The 2012-2013 Nuggets were quite good, one of the best teams in franchise history in fact. They set a franchise record with 57 wins in the regular season behind a core of Iguodala, Faried, Danilo Gallinari and Ty Lawson. Andre proved to be the missing piece George Karl needed for his top 10 player at each position theory (Karl said he thought that the Nuggets roster of a top 10 player at their position in each spot in his starting lineup was capable of beating the super teams of the time). Iguodala’s defense was top notch, and where his sometimes inconsistent scoring ability was a problem in Philadelphia, it was much less so in Denver where Gallinari and Lawson were each capable of going for 20+ points on any given night. The team rattled off a 15 game win streak and went 24-4 to close out the season. It wasn’t all rainbows and unicorns though. Unfortunately, the fortunes of the Nuggets took a turn for the worse that year with just seven games remaining. Gallinari went down with a torn ACL when driving to the hoop during the Nuggets game against the Dallas Mavericks. Denver would go on to win that game at the buzzer (Iguodala hit the winning layup) but the core of that team was severely handicapped going into the playoffs…and that’s where things turned for the worse for the relationship between Iggy and Denver as well.

The 2013 playoffs, and in particular the first round series between the Denver Nuggets and Golden State Warriors, was a coming out party of sorts for Steph Curry, Klay Thompson and Draymond Green. Ultimately the team wouldn’t win their first championship until two seasons later but when the sixth seeded Warriors faced off against the three seed Nuggets in the first round it was the Warriors, and Curry, stealing the show. Without Gallinari the Nuggets struggled, barely surviving game one thanks to a last second layup from Andre Miller, and then losing next three games at the hands of Curry who tallied 30 pts/13 ast, 29 pts/11 ast & 31 pts/7 ast in games 2,3,4 respectively. Denver lost home court advantage and despite forcing a game six after falling 3-1, they were summarily dispatched in the Chase Center in said game six when the team could muster only 88 points.

As this coming out party of a budding dynasty was taking place, something else was happening as well. Iguodala’s coat was turning. Curry was absolutely destroying Denver in the series and the Warriors as a whole, but particularly behind Green and Andrew Bogut, brought physicality to the game that Denver found difficult to match, at least at first. With the series tilting in Golden State’s favor the Nuggets started to ratchet up the physical intensity which the Warriors, and apparently Iguodala, didn’t like. Faried in particular drew the ire of then Warriors coach Mark Jackson who stated the Nuggets had “some dirty plays” and that Faried “had some great screens and some great illegal ones too” and that he took “a shot at (Curry’s) ankle, that can’t be debated.” Then, Jackson dropped what would end up being a huge bomb in Nuggets history. He stated “I got inside information that some people don’t like that brand of basketball and they clearly didn’t co-sign it. They wanted to let me know they have no parts in what was taking place.” It wasn’t immediately understood who Jackson’s insider was, but Iguodala, while half heartedly defending the Nuggets play, did say “but as far as anybody trying to cheap shot, I don’t condone that myself. It’s not my game.”

After the series was over, it started becoming more clear that in all likelihood it was Iguodala who had spoken to Jackson about the Nuggets “dirty play.” First, there were rumors that Iguodala was attending the Warriors team prayer sessions during the playoffs. More importantly than the rumors though, were the actions Iguodala took that offseason. Now a free agent, the Nuggets were hopeful to keep Andre around long term with an offer of 5 years, $60 million, but when free agency opened it was the Warriors who got the first conversation with the two way guard. A little more than a week later he signed a 4 year, $48 million deal with Golden State. At Iguodala’s introductory press conference GM Bob Myers said “before we could say too much, he was telling us how much he admired our team, he admired our coach and our players…he said, ‘Look, I feel like this is the place I want to play.’” Andre also stated that many of the Warriors players were already his friends and the team had a great chemistry.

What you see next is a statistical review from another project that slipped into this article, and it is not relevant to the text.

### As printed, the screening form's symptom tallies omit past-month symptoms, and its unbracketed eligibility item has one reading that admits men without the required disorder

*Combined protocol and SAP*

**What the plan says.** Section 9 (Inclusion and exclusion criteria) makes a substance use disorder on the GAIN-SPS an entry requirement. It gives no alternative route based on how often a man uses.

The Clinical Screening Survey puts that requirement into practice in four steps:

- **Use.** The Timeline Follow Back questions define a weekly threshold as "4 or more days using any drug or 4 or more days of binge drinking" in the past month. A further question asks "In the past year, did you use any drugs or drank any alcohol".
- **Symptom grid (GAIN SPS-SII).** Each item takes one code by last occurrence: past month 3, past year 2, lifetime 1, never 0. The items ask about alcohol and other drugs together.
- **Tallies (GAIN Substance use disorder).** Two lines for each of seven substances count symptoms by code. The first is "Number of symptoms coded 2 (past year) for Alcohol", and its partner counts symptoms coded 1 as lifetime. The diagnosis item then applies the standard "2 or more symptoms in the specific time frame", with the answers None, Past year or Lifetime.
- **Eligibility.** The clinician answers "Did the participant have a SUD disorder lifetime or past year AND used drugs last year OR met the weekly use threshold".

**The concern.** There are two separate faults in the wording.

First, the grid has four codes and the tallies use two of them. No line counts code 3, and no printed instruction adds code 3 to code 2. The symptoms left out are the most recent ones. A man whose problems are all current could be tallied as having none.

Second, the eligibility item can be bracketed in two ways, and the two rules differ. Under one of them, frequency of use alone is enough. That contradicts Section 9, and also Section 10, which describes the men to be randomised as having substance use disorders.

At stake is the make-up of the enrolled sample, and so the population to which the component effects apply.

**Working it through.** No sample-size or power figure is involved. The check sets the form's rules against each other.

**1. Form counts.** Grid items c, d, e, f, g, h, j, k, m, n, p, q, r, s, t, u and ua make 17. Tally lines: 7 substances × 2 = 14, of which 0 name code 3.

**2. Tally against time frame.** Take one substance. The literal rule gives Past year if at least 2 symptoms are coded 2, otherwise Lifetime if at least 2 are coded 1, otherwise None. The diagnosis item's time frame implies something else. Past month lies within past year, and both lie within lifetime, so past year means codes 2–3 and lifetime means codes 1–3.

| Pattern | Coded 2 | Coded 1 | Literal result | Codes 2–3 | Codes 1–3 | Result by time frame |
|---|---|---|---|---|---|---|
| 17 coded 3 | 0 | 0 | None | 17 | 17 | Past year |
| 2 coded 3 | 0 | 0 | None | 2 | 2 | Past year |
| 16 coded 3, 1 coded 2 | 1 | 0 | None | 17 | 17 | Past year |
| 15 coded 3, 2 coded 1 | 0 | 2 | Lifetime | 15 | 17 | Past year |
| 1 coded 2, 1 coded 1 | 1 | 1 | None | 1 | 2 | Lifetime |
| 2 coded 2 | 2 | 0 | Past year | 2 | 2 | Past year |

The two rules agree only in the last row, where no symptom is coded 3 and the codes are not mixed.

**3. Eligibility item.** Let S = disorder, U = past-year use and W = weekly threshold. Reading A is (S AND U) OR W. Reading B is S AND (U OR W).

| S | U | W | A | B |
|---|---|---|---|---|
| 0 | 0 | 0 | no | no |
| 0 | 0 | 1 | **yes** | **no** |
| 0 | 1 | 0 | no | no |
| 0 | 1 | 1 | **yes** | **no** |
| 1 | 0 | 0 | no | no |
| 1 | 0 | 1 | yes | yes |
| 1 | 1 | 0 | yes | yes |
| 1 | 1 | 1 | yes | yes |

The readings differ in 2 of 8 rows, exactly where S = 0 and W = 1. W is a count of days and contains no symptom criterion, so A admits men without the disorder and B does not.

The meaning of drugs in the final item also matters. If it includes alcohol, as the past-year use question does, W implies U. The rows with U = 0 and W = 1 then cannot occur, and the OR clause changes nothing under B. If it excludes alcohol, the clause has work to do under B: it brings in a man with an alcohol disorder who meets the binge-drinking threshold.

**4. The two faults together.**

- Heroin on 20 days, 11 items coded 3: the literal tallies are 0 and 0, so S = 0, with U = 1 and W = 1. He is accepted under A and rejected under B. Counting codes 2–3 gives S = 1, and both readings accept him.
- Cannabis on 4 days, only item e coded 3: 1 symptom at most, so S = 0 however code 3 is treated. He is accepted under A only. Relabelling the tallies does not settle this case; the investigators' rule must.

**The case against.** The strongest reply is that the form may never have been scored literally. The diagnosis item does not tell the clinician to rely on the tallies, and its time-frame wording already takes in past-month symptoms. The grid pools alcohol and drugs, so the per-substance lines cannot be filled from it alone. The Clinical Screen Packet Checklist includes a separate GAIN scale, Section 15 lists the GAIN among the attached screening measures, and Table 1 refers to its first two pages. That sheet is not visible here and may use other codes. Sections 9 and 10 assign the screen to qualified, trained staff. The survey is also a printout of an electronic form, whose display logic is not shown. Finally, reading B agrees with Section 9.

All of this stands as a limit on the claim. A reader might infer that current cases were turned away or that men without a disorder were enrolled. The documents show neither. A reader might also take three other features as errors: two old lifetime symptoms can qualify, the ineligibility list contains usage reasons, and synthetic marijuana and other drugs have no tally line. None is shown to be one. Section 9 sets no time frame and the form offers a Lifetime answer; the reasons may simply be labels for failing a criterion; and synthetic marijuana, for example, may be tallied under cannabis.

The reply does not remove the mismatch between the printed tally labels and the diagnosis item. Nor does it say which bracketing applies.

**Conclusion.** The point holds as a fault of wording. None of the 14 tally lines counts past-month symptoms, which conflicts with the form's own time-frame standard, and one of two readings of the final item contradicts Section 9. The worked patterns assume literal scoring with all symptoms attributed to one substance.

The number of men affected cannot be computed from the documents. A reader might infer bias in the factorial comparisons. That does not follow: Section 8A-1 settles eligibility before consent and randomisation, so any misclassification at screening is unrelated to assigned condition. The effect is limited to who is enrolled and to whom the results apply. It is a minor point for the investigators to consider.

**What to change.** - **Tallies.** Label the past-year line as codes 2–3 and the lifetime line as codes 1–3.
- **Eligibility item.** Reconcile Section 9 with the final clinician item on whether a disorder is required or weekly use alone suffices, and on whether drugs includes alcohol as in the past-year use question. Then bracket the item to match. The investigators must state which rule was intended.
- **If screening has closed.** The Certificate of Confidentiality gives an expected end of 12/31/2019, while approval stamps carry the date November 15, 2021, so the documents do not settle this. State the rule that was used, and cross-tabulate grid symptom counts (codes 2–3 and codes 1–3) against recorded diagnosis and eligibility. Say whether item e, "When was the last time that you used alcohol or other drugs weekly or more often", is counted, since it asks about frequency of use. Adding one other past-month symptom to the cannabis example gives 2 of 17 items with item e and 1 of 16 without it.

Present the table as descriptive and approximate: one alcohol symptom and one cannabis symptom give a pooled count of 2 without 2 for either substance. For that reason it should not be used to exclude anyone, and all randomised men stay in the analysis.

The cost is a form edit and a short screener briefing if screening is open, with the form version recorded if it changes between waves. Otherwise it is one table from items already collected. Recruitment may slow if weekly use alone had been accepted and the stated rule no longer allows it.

In the end, Iguodala took less guaranteed money to play for the Warriors than to return to the Nuggets and that left a bad taste in everyone’s mouth, particularly with all the smoke around him betraying the Nuggets during the playoffs. It worked out well for him, Golden State won their first championship just one season later, with Iguodala being named Finals MVP. He would go on to win three more title with the Warriors. In a way it worked out for the Nuggets too. Gallinari’s injury and Iguodala leaving (plus some questionable free agent signings in the summer of 2013) allowed the team to bottom out, realize they were in a rebuild, and focus on youth. The following summer in the 2014 draft they added Gary Harris, Jusuf Nurkic and draft and stashed a teenager from Serbia named Nikola Jokic. If Andre stays who knows how long Denver stays in the delusion that they were capable of competing with a roster built around Lawson, Faried, Wilson Chandler and a hobbled Gallinari. Still,  it’s widely accepted among Nuggets fans (and coach Karl) that Iguodala was in fact the Warriors “mole” during the 2013 playoffs. How much talking did he do with coach Jackson is not certain but at best he cozied up with the opponent and planted the seeds for his defection that Summer, at worst he was giving them tips about the Nuggets gameplan and helped bring defeat to his own team (side note: even if he did though, it wouldn’t really have mattered. Curry was unconscious in that series and no one on Denver was stopping him). And that my friends is why Andre Iguodala will always be despised in Denver and known as The Mole, aka Andre Moleguodala aka Benedict Andre.